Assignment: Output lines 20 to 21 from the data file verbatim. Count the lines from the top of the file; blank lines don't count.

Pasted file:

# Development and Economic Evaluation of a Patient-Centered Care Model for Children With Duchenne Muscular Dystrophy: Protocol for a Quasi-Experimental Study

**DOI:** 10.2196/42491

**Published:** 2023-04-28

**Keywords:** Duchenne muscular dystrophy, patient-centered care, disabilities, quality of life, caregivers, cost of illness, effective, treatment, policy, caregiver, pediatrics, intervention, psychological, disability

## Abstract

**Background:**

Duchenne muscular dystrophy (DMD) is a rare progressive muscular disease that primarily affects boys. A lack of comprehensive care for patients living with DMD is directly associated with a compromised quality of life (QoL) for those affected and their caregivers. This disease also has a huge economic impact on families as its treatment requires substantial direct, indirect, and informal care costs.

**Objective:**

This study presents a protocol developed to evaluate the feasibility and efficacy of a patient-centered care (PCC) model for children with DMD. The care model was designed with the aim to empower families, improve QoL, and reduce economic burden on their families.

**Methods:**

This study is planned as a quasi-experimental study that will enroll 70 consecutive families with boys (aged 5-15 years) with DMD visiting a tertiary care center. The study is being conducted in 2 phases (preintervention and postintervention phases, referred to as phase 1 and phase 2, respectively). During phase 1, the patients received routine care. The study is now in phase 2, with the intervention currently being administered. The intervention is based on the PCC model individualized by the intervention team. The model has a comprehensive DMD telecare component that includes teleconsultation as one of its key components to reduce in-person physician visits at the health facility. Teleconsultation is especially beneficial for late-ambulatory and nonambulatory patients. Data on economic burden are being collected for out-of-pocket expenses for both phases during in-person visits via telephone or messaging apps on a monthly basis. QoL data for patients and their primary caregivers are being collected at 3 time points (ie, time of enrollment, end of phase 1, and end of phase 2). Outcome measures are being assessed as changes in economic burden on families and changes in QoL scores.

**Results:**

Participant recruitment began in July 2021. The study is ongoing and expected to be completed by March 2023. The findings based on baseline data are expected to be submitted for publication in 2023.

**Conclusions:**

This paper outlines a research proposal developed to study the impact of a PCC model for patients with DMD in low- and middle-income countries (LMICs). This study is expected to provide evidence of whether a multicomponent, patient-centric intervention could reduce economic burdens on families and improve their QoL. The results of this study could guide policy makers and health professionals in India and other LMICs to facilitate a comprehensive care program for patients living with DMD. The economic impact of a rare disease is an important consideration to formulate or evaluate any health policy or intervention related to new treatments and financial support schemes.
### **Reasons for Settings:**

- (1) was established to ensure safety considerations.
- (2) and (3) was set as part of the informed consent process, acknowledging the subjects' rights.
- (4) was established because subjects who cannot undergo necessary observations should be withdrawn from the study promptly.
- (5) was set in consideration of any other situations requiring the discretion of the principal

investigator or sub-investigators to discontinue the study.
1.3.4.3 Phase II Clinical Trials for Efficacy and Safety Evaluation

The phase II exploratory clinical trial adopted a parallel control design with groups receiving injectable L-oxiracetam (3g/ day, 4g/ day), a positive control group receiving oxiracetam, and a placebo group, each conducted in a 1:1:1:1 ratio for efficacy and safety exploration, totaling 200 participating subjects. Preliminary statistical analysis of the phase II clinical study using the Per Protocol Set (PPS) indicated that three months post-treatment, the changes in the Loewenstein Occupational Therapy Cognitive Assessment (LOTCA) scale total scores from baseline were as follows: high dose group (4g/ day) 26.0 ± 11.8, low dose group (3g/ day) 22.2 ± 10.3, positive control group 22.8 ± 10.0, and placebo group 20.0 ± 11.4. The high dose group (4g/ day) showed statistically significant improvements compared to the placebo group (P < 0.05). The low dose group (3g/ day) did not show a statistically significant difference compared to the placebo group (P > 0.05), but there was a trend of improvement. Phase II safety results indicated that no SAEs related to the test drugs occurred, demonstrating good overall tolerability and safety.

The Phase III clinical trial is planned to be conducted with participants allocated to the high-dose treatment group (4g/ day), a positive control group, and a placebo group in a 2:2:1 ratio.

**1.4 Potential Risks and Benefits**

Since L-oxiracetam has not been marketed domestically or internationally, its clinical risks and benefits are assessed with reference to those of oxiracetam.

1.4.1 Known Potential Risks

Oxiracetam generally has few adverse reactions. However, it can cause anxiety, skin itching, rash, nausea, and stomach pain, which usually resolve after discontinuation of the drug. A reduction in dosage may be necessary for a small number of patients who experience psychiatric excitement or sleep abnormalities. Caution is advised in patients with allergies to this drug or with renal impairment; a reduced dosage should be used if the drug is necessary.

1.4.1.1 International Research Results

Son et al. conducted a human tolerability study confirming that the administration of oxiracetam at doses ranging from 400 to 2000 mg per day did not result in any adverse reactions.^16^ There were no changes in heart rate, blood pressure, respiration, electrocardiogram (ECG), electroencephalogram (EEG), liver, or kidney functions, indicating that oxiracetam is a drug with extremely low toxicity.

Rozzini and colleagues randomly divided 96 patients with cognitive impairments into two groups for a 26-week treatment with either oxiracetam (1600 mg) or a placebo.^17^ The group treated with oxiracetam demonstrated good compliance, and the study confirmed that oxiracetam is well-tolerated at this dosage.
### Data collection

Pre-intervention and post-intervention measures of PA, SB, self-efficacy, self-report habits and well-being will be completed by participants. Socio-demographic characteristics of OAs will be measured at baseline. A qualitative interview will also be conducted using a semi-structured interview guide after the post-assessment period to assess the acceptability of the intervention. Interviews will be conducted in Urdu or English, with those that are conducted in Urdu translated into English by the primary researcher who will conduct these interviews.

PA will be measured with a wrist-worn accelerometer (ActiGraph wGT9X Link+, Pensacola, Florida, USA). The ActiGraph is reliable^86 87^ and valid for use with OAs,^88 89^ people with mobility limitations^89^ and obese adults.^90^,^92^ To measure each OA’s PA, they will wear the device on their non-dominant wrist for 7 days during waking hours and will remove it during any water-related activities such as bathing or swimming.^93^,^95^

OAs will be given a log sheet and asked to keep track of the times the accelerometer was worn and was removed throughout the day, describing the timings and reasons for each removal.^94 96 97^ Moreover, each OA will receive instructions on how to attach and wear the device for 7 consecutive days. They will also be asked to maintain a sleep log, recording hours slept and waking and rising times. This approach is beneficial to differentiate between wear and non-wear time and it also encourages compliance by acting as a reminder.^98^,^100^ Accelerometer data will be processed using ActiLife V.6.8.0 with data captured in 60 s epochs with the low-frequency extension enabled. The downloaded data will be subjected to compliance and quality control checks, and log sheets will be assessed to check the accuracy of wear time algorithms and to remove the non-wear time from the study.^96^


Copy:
- (5) was set in consideration of any other situations requiring the discretion of the principal

investigator or sub-investigators to discontinue the study.